Similarly, for those working on a self-employed basis, you can claim the cost of business-related travel, although you would not be covered for non-business driving or travel costs, or for travel between home and work. Allowable business expenses in the context of travel could include the cost of fuel and parking, as well as train, bus, air and taxi fares. You can also claim hire charges, vehicle insurance, vehicle licence fees, repairs, servicing and breakdown cover, although you would not be covered for things like penalties or fines.
When it comes to calculating allowable vehicle expenses, you can either claim relief on the actual costs of buying and running your vehicle, or by using a flat rate for mileage instead, known as simplified expenses. However, you cannot claim simplified expenses for a vehicle that you have already claimed capital allowances for or where you have claimed the £1,000 tax-free trading allowance in lieu of all expenses combined. As with employee travel expenses, the flat rate per mile with simplified expenses for cars or goods vehicles for the first 10,000 miles is 45 pence per mile, reduced to 25 pence for travel over 10,000 miles.
When it comes to home-working expenses for employees, even though the scope of this relief has narrowed significantly since the pandemic, you may still be entitled to a rebate for time spent working from home during lockdown or when required to self-isolate.
For the tax years 2022/23 and 2023/24, you can only claim working from home tax relief if your job requires you to live far away from your place of work or your employer does not have an office. However, for 2020/21 and 2021/22, this tax relief was readily available for any additional household costs where you were required to work from home, and for which you can make a retrospective claim. Provided you have not already been reimbursed by your employer for the extra costs, HMRC will accept backdated claims for up to 4 tax years.
For the self-employed, you can continue to claim expenses for working from home, where there are no restrictions on doing so in the context of the relevant tax relief rules, provided you have not used the £1,000 tax-free trading allowance in lieu of all expenses.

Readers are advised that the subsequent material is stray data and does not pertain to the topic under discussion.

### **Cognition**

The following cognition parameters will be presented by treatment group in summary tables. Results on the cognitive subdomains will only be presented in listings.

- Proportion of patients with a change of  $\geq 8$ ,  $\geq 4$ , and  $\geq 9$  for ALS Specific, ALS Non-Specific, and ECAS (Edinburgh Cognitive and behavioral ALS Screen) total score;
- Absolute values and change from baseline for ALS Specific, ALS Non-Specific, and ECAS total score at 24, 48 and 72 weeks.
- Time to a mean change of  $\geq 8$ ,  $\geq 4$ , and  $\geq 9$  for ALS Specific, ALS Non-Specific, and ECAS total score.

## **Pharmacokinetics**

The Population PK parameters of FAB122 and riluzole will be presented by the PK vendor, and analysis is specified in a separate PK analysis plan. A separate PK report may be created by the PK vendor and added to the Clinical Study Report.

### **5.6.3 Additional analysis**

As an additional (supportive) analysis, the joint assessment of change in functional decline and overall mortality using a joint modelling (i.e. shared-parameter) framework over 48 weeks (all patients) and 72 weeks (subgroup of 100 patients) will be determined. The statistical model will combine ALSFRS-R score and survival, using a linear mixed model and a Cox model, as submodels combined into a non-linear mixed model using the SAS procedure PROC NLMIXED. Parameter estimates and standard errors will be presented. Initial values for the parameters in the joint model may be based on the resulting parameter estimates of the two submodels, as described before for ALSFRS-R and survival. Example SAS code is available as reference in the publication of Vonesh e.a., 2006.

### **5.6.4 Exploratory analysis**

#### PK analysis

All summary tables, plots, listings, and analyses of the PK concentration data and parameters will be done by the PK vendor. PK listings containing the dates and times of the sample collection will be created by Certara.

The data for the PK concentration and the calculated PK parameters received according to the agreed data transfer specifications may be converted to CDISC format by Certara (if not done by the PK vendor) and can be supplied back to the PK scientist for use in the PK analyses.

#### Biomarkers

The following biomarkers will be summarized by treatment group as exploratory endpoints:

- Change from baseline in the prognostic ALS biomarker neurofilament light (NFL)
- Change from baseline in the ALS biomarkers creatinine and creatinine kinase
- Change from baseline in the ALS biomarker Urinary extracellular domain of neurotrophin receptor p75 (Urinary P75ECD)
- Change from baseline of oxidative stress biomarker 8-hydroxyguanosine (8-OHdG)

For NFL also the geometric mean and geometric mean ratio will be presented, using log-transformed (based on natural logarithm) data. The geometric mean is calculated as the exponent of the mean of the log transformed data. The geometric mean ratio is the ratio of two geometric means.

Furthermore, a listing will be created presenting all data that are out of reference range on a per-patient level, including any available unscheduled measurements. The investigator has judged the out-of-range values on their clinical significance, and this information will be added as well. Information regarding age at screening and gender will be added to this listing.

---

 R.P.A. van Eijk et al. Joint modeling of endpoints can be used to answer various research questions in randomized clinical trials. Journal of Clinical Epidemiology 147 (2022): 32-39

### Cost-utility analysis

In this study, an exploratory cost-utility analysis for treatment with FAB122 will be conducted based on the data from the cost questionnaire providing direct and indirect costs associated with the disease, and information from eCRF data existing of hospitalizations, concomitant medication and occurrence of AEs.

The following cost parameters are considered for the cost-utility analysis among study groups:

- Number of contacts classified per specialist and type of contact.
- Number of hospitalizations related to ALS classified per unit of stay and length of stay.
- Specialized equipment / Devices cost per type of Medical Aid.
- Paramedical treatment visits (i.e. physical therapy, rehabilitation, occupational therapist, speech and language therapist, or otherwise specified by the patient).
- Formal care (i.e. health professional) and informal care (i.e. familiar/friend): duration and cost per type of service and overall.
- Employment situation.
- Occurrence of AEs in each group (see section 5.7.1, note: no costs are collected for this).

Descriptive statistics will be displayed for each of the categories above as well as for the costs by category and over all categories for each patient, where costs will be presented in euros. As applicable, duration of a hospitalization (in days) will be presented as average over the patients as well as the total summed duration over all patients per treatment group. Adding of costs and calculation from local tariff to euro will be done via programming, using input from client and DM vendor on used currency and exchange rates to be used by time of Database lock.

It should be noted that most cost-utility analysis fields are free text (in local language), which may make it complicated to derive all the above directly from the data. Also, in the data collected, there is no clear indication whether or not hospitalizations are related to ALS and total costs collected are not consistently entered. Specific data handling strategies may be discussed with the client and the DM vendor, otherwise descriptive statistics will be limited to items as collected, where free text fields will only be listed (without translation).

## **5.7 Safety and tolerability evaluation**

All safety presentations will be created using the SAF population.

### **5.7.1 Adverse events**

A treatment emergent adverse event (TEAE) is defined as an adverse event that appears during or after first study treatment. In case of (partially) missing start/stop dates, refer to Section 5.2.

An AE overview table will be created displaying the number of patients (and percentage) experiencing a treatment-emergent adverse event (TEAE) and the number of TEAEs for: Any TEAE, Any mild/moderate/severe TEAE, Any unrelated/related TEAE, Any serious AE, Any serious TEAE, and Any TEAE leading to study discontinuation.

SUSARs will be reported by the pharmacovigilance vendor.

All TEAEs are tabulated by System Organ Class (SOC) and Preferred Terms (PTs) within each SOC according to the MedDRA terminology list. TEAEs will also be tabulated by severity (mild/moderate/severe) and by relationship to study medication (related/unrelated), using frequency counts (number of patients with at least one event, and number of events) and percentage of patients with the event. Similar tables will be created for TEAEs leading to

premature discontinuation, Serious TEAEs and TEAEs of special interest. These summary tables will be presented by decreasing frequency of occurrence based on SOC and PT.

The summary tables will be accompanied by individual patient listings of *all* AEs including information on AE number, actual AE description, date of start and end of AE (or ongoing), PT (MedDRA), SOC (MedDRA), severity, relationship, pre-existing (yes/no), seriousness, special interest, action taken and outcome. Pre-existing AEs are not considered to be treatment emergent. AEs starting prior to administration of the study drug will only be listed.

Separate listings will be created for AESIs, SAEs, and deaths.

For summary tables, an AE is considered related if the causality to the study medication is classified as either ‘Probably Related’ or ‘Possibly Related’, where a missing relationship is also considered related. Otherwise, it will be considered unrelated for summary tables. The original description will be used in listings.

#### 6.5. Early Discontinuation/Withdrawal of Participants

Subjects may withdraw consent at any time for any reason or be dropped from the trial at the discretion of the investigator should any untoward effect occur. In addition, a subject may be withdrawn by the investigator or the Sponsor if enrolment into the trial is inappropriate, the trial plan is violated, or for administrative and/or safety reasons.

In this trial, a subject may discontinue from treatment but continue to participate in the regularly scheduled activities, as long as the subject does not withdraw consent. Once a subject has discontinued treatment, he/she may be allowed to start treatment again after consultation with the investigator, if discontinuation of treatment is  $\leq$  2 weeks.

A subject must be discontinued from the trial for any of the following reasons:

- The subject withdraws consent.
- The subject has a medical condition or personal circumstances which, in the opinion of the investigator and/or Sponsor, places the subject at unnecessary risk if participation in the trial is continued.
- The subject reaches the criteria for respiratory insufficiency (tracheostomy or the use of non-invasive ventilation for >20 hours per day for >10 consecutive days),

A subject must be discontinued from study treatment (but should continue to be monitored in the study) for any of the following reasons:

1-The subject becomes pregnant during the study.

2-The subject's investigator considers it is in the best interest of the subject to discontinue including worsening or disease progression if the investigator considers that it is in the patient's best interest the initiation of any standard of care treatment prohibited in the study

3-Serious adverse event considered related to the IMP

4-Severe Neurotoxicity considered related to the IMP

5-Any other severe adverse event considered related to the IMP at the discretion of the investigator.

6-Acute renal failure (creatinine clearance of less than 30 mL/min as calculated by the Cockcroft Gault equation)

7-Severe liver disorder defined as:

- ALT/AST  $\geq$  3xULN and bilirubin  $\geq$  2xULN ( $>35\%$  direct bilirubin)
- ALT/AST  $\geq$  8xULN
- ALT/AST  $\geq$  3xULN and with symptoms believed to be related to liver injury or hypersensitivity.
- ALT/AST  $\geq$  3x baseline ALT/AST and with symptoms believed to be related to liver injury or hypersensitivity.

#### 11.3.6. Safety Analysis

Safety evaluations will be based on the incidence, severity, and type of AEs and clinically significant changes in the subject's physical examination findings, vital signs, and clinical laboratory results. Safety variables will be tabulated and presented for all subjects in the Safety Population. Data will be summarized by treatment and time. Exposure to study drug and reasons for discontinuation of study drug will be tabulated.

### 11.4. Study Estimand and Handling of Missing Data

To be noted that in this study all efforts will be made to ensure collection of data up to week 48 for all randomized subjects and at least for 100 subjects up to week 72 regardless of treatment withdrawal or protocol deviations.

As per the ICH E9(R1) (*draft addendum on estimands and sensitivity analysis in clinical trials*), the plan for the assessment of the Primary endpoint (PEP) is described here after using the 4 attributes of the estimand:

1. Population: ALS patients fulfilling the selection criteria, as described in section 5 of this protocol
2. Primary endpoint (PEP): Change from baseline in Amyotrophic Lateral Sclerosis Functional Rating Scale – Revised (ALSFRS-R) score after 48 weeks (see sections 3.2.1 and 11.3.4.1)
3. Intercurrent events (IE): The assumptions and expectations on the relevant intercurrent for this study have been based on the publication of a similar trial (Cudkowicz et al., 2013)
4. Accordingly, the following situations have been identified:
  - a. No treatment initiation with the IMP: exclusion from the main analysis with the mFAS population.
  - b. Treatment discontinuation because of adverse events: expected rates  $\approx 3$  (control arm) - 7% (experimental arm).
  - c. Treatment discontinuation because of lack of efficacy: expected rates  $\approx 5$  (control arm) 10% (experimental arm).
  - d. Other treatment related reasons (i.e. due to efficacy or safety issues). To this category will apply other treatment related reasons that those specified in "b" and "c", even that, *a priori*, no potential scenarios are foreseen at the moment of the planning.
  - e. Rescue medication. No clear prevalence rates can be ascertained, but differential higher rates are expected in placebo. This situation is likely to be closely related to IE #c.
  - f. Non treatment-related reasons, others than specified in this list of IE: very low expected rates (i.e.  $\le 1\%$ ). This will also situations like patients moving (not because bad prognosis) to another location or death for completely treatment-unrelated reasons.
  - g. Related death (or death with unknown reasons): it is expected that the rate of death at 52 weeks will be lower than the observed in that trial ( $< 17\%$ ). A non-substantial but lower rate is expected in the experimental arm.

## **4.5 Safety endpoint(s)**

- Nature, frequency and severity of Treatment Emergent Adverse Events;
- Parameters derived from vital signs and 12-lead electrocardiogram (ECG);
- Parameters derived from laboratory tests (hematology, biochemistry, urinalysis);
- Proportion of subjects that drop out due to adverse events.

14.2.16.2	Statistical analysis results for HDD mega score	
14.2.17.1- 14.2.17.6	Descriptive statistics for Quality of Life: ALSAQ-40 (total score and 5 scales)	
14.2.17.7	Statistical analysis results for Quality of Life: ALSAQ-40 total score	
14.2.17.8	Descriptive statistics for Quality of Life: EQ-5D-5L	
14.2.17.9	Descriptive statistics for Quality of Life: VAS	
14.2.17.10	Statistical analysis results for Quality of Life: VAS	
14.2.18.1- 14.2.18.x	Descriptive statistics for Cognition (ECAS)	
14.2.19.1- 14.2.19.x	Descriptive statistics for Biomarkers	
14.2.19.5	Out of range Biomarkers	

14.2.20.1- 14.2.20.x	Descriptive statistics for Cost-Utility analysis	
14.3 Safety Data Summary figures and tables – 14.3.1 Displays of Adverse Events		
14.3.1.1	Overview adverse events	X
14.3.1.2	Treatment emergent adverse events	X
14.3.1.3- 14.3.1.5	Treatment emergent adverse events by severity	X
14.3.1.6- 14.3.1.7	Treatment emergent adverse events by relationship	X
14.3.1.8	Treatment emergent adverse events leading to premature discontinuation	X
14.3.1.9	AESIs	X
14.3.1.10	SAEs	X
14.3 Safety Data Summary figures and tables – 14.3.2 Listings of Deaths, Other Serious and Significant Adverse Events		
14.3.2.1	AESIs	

When it comes to how much you can claim for home-working expenses, the basis upon which the cost of working from home is calculated will depend on whether you are claiming tax relief as an employee or someone self-employed. However, in either case, rather than calculating the actual costs related to your job or business, you can adopt a simplified approach to avoid complex calculations and the need to provide proof.
For employees, you can apply a flat rate of £6 per week, where you will get relief on this amount based on the rate at which you pay tax. If you pay the 20% basic rate of tax, you would be entitled to receive £1.20 per week in tax relief (20% of £6), so £62.40 per year.
For the self-employed, there is a flat monthly rate based on the hours of business use from home. These rates are set at £10 per month for 25-50 hours spent working from home, £18 for 51-100 hours, and £26 per month for 101 hours or more. For example, if you worked between 40-50 hours each month from home for 6 months of the tax year and 80-100 hours each month for the remaining 6 months, this would equate to 6 x £10 (£60) + 6 x £18 (£108). The total you could claim for the tax year would therefore be £168. However, as someone working on a self-employed basis, you must work for 25+ hours a month from home to use simplified expenses although, where eligible to do so, you can also claim the actual costs of business-related telecoms expenses (including telephone and internet).